Justification of Red List Category
This elusive grassland specialist qualifies as Vulnerable on the grounds that its small range (where it is known from few locations) and single small population are likely to be declining as a result of habitat degradation.
The population is estimated to number 2,500-9,999 mature individuals based on an assessment of known records, descriptions of abundance and range size. This is consistent with recorded population density estimates for congeners or close relatives with a similar body size, and the fact that only a proportion of the estimated Extent of Occurrence is likely to be occupied. This estimate is equivalent to 3,750-14,999 individuals, rounded here to 3,500-15,000 individuals.
The species has not been recorded in anthropogenic habitats despite survey effort in human modified grasslands. Therefore, widespread grazing and burning, as well as hunting pressure, are suspected to be driving an on-going population decline.
Turnix everetti is endemic to the island of Sumba, Nusa Tenggara, Indonesia (BirdLife International 2001), where it is apparently patchily distributed, but locally frequent, as at Yumbu where up to 17 have been recorded. Locals report it to be common during the maize harvest and unidentified buttonquails are encountered throughout the island. The species may therefore prove to be more widespread and abundant than currently suspected.
It inhabits sparse, dry grassland and scrub, often in a mosaic, from sea-level to at least 220 m, and appears to be less common in cultivated areas. At Yumbu, it was found in sparse natural grassland with occasional bushes on a raised coral limestone plateau, with all definite and possible records coming from areas with a 0.5-0.7 m sward height, interspersed with patches of shorter grass. It associates (and may be in competition) with other Turnix and Coturnix species. It has been postulated that resource partitioning in these species is related to bill morphology, the heavier bill of T. everetti being an adaptation to its diet of larger seeds. Although probably sedentary, seasonal movements may occur in response to food availability.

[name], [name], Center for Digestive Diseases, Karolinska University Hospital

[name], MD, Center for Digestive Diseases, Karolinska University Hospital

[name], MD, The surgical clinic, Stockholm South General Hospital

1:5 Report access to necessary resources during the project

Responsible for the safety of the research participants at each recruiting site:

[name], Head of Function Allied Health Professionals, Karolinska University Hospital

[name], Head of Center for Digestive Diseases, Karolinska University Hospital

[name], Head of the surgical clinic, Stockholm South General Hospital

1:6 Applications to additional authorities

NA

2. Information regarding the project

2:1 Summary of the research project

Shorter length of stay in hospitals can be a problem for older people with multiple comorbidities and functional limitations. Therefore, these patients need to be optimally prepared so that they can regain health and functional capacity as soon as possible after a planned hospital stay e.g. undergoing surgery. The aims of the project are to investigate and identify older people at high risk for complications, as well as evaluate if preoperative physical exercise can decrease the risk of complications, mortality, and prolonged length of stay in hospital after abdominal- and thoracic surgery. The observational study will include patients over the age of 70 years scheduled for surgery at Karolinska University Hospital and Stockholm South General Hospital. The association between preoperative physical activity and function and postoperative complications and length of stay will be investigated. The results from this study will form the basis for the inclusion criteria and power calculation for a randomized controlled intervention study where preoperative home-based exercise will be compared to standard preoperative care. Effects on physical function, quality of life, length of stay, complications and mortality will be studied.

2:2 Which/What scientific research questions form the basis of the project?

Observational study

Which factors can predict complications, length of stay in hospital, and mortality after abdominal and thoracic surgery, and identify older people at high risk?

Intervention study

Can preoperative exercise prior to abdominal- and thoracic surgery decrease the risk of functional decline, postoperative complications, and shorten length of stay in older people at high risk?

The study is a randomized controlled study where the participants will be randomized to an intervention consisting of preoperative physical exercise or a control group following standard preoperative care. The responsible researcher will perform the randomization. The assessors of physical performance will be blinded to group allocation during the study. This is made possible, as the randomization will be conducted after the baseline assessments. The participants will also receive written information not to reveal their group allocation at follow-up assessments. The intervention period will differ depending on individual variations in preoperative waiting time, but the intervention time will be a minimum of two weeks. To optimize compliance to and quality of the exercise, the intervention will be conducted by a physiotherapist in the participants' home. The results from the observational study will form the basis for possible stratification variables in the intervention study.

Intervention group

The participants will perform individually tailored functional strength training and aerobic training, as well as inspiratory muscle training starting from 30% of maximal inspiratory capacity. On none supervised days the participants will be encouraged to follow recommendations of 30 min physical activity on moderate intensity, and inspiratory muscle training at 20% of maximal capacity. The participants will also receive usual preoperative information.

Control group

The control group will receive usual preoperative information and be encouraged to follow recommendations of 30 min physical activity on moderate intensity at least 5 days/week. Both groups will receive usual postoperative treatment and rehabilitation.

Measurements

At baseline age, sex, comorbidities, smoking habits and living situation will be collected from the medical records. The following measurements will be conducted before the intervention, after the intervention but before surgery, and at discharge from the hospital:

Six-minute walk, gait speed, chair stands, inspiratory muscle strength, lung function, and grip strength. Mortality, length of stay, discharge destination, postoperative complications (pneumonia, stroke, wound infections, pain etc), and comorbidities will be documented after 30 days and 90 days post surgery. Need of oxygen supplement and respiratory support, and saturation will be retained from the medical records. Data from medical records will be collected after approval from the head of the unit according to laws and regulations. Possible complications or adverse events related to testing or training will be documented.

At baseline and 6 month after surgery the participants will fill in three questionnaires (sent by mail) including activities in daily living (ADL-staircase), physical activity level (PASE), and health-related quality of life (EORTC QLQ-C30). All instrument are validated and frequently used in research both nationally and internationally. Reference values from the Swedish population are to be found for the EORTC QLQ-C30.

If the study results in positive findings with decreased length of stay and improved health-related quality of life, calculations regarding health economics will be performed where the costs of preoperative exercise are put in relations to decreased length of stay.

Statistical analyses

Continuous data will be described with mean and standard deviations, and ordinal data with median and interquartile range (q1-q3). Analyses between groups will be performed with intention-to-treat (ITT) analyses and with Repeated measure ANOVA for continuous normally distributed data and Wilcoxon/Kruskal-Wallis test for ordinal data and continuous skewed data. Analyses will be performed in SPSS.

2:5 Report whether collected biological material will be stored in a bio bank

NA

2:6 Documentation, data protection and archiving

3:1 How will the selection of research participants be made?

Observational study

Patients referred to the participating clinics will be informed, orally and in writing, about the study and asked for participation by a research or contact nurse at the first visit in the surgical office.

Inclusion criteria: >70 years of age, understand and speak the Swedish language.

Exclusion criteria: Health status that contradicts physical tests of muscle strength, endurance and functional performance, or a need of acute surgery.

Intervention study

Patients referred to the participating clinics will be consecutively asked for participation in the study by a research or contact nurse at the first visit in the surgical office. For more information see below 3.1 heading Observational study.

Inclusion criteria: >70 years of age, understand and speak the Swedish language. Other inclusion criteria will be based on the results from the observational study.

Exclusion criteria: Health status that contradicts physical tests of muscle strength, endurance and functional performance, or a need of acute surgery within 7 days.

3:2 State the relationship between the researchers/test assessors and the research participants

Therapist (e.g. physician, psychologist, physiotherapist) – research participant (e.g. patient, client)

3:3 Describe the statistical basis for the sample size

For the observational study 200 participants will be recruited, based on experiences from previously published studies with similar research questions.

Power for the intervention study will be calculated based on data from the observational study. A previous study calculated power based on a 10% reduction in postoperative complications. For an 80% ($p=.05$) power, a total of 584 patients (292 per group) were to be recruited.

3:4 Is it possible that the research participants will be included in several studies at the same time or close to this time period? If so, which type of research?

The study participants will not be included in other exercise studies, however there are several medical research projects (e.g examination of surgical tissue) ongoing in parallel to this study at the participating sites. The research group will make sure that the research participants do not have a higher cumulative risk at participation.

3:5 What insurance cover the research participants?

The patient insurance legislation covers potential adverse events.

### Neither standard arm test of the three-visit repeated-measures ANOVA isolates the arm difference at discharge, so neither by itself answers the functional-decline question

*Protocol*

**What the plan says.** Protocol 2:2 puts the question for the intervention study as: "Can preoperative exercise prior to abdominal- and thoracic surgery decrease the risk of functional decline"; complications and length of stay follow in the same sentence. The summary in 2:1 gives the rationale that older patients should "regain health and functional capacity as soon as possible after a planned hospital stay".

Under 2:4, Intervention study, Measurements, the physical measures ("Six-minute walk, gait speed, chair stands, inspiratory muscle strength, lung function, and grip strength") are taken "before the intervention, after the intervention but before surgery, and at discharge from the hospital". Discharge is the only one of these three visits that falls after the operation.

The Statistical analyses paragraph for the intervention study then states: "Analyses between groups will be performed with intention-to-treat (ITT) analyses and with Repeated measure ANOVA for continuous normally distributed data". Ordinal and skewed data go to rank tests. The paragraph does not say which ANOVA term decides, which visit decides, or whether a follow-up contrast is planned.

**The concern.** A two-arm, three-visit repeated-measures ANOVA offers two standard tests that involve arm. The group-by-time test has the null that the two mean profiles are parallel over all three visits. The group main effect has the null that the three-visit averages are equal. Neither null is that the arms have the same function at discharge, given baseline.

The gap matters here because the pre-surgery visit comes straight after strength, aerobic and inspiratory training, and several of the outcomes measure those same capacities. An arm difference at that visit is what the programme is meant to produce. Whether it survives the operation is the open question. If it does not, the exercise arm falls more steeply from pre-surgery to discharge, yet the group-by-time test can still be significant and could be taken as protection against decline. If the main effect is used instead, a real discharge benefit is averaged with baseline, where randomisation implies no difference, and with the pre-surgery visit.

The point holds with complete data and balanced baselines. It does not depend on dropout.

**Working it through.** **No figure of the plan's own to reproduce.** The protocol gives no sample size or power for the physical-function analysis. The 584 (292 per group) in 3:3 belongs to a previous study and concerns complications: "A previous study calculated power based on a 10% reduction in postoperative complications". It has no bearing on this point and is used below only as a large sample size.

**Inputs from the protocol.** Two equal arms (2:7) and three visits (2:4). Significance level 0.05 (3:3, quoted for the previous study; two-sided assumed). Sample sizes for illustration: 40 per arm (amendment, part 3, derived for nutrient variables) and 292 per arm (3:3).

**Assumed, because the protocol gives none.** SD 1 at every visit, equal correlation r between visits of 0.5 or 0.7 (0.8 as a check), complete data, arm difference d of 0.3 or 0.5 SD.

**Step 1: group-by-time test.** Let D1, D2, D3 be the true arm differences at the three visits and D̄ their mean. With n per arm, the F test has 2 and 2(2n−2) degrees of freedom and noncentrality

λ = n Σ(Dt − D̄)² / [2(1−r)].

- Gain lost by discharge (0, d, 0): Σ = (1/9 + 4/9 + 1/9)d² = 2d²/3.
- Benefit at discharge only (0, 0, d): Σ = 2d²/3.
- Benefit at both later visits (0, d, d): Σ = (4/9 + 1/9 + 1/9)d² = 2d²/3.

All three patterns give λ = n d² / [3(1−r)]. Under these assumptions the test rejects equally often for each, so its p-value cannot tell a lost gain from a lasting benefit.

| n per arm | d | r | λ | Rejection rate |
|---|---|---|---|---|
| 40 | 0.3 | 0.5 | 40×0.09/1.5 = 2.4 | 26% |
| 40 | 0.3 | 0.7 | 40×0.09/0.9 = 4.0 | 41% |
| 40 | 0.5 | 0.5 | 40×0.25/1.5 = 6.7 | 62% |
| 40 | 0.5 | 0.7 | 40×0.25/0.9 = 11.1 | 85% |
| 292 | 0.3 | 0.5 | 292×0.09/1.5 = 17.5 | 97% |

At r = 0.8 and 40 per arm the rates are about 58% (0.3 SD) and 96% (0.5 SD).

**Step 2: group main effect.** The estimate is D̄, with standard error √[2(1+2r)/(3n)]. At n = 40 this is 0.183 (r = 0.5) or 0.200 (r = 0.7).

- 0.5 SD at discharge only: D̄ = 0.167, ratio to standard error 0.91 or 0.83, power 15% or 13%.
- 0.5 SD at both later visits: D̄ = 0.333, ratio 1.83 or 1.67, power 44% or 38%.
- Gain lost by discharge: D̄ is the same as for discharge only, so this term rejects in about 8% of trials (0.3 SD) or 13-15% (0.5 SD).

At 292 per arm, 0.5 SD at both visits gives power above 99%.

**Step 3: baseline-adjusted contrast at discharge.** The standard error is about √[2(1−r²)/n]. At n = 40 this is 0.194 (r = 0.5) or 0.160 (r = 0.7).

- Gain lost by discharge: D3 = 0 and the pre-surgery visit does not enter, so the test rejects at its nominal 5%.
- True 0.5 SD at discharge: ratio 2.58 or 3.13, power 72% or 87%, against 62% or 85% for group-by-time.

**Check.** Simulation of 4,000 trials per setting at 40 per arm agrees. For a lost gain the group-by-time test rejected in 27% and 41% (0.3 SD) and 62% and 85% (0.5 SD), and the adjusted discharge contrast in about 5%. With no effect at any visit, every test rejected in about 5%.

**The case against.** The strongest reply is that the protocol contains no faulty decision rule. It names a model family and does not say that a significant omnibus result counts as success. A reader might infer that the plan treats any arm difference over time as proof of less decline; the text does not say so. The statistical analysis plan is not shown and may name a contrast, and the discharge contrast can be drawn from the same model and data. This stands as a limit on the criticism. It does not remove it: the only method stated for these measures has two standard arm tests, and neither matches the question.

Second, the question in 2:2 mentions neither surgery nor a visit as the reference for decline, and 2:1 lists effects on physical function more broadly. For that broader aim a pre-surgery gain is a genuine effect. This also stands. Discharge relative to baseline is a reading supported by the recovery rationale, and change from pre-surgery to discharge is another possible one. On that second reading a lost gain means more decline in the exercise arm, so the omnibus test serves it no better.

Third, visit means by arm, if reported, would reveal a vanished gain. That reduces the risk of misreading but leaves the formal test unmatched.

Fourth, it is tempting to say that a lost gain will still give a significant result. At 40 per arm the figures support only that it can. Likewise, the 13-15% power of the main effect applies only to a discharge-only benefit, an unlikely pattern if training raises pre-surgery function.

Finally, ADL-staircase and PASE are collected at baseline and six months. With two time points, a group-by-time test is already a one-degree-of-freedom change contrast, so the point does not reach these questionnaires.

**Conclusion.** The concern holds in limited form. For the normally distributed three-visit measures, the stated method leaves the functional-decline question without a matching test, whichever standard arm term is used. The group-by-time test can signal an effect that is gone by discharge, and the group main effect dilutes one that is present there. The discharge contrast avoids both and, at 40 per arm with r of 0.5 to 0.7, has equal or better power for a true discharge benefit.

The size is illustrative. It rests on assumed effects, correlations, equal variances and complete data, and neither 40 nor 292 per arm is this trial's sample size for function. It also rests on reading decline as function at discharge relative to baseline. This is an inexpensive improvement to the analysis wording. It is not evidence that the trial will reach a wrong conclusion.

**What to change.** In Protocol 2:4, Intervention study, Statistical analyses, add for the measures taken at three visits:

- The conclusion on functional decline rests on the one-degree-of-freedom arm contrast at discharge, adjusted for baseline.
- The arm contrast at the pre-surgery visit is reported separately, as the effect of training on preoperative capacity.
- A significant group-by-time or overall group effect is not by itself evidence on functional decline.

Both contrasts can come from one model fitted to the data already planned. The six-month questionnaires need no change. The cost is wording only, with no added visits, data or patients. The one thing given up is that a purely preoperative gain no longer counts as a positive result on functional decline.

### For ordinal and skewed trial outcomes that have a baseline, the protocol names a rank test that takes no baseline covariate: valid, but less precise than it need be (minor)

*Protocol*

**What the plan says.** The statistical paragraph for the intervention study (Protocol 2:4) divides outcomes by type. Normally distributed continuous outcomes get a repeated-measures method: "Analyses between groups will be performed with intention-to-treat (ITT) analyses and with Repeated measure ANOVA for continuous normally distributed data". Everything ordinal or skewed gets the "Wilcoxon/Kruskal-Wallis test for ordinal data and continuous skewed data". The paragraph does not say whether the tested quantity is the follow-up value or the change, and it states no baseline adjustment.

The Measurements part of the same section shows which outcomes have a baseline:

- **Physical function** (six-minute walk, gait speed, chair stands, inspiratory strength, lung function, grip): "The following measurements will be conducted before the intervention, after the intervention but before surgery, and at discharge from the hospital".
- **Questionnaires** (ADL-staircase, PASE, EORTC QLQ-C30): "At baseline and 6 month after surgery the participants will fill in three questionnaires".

Assessment of the threat posed by the burning and clearance of habitat is complicated by the fact that this activity may actually increase habitat availability for the species. Nevertheless, much survey time has been spent in human-made grasslands, and its apparent absence from these areas suggests that it is constrained by an unknown ecological factor. It is quite possible, therefore, that overgrazing and burning are deleterious, and that competition with other species is a problem. Recent evidence suggests that it is often trapped for food, at least seasonally, and this may constitute a major threat.
Conservation Actions Underway
Recent surveys have provided important new information and a conservation project on Sumba has been initiated. While this project has submitted a proposal to gazette a network of seven protected areas on the island, it is unclear to what extent this will benefit this species.
13-14 cm. Small, short-legged, buttonquail. Upperparts vermiculated black, tawny, grey and white. Wing-coverts more rufous. Rich rufous chest, black-and-white scaling on sides of neck. White throat and belly. Stout blue-grey bill and pinkish legs. Similar spp. Sympatric race of Red-backed Buttonquail T. maculosa sumbana has small yellow bill, yellow legs, more extensive rufous on underparts and black spots on chest sides. Voice Undocumented.
Text account compilers
Benstead, P., Bird, J., Taylor, J., Davidson, P., Tobias, J., Westrip, J.
BirdLife International (2019) Species factsheet: Turnix everetti. Downloaded from http://www.birdlife.org on 12/12/2019. Recommended citation for factsheets for more than one species: BirdLife International (2019) IUCN Red List for birds. Downloaded from http://www.birdlife.org on 12/12/2019.